Lewes, G. H. Problems of Life and Mind. Vol. 2. London: Kegan Paul, Trench, Turbner, 1875.
Lewis, D. "An Argument for the Identity Theory." Journal of Philosophy 63 (1966): 17–25.
McCann, E. "Philosophy of Mind in the Seventeenth Century." In A Companion to Philosophy of Mind, edited by S. Guttenplan. Oxford: Blackwell, 1994.
McGinn, C. "Can We Solve the Mind-Body Problem?" Mind 98 (1989): 349–466.
McGinn, C. The Character of Mind. Oxford: Oxford University Press, 1982.
McLaughlin, B. P. "The Philosophy of Mind." In Cambridge Dictionary of Philosophy, edited by R. Audi, 684–694. Cambridge, U.K.: Cambridge University Press, 1999.
McLaughlin, B. P. "The Rise and Fall of British Emergentism." In Emergence or Reduction ?, edited by A. Beckermann, A, H. Flohr, and J. Kim, 49–93. Berlin: Walter de Gruyter, 1992.
McLaughlin, B. P. "Type Epiphenomenalism, Type Dualism, and the Causal Priority of the Physical." Philosophical Perspectives 3 (1989): 209–235.
McLaughlin, B. P. "Vitalism and Emergence." In Cambridge History of Philosophy 1870–1945, edited by T. Baldwin, 631–639. Cambridge, U.K.: Cambridge University Press, 2003.
Nadler, S. "Malebranche, Nicolas." In Cambridge Dictionary of Philosophy, edited by R. Audi, 531–532. Cambridge, U.K.: Cambridge University Press, 1999.
Nagel, T. "Panpsychism." In Mortal Questions. Cambridge, U.K.: Cambridge, 1979.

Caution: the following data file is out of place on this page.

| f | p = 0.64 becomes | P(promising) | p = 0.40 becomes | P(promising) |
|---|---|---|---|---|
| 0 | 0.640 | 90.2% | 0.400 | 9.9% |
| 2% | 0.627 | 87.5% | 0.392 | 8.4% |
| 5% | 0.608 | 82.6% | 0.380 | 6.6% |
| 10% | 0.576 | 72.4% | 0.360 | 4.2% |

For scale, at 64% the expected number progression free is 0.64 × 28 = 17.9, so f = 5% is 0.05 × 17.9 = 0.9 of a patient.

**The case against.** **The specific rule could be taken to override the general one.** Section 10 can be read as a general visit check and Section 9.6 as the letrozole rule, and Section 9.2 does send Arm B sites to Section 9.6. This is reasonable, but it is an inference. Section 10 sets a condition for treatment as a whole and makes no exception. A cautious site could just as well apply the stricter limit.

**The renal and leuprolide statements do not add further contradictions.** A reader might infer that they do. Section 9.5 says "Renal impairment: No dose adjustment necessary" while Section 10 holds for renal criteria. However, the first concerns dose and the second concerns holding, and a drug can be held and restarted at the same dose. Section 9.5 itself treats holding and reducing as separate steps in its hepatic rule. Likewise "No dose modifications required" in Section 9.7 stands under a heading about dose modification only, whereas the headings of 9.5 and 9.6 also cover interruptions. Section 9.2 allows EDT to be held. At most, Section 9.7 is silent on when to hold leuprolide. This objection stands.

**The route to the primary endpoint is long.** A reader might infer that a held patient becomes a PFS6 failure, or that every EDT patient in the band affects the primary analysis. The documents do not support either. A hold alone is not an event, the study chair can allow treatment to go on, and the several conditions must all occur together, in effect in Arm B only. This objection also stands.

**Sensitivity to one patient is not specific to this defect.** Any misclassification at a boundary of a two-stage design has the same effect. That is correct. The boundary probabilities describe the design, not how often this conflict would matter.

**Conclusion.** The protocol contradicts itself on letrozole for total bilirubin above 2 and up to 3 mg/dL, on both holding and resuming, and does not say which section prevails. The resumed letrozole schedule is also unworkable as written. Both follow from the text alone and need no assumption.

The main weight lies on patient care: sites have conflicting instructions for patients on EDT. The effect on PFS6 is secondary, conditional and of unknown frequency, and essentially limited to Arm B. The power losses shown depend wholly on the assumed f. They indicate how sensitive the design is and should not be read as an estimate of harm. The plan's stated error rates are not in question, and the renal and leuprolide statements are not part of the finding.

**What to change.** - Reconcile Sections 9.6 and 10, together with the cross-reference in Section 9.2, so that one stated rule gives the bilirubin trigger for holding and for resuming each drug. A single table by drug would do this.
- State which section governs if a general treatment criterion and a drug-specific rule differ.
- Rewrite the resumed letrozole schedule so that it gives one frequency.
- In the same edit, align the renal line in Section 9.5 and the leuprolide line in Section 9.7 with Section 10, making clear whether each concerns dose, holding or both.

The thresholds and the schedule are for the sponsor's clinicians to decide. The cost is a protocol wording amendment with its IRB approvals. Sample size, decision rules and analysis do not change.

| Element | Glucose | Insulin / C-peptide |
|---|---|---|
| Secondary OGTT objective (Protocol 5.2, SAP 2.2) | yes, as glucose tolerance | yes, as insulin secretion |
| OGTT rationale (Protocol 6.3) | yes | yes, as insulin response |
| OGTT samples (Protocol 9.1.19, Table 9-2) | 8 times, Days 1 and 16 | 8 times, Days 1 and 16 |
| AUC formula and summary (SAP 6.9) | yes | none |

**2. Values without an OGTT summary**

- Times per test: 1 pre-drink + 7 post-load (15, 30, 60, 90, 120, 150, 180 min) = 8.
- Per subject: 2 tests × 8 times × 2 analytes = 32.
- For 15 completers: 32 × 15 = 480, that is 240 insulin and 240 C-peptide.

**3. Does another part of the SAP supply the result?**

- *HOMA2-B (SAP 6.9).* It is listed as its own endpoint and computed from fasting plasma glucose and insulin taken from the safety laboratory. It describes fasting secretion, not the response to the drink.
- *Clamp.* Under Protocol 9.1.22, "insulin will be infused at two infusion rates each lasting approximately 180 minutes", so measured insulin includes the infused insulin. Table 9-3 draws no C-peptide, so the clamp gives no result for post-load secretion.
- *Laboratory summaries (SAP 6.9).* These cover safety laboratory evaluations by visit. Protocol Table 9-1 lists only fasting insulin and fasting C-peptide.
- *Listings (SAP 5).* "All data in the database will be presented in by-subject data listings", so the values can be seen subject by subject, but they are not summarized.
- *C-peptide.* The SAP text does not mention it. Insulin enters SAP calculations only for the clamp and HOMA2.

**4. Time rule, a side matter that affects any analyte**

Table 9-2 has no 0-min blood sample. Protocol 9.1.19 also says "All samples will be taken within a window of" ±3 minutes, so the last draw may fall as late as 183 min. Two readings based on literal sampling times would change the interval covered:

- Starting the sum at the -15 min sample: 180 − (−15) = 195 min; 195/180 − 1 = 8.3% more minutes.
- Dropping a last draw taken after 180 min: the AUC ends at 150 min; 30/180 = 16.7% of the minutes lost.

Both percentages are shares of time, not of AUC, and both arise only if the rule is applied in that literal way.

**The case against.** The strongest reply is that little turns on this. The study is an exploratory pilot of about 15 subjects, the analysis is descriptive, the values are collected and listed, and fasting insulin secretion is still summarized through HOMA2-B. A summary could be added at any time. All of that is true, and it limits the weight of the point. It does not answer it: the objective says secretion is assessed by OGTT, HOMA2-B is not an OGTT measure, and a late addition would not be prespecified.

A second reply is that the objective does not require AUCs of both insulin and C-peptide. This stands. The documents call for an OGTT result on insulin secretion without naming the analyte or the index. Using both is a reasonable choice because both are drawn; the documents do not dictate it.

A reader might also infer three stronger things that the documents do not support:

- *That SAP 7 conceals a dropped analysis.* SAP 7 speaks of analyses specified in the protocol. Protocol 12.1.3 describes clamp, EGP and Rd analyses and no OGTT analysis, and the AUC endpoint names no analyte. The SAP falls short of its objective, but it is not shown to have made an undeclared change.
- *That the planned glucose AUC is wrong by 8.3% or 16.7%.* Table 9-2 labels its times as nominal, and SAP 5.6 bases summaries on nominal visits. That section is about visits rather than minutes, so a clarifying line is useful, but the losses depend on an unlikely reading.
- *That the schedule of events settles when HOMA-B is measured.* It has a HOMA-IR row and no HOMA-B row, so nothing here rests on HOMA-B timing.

Nagel, T. "What Is it like to be a Bat?" Philosophical Review LXXXIII (4) (1974): 435–450.
Papineau, D. "The Rise of Physicalism." In Physicalism and Its Discontents. Edited by C. Gillett and B. Loewer, 3–36. Cambridge, U.K.: Cambridge University Press, 2001.
Rea, M., ed. Material Constitution. Latham, MD: Rowman & Littlefield, 1997.
Sider, T. Four Dimensionalism. Oxford: Oxford University Press, 2001.
Sleigh, R. C. "Leibniz, Gottfried Wilhelm." In Cambridge Dictionary of Philosophy, edited by R. Audi, 491–494. Cambridge, U.K.: Cambridge University Press, 1999.
Strawson, G. Mental Reality. Cambridge, MA: MIT Press, 1994.
Van Cleve, J. "Emergence vs. Panpsychism: Magic or Mind Dust?" Philosophical Perspectives. Vol. 4, edited by in J. E. Tomberlin, 215–226. Atascadero, CA: Ridgeview, 1990.
Ward, S. L. "The Conscious Automaton Theory." Lecture XII. Naturalism or Agnosticism, Vol. 234–264. London: Adam and Charles Black, 1896–1898.
Woolhouse, R. "Leibniz's Reaction to Cartesian Interaction." Proceedings of the Aristotelian Society 86 (1985): 69–82.
Brian P. McLaughlin (2005)
"Mind-Body Problem." Encyclopedia of Philosophy. . Encyclopedia.com. (August 18, 2018). http://www.encyclopedia.com/humanities/encyclopedias-almanacs-transcripts-and-maps/mind-body-problem
"Mind-Body Problem." Encyclopedia of Philosophy. . Retrieved August 18, 2018 from Encyclopedia.com: http://www.encyclopedia.com/humanities/encyclopedias-almanacs-transcripts-and-maps/mind-body-problem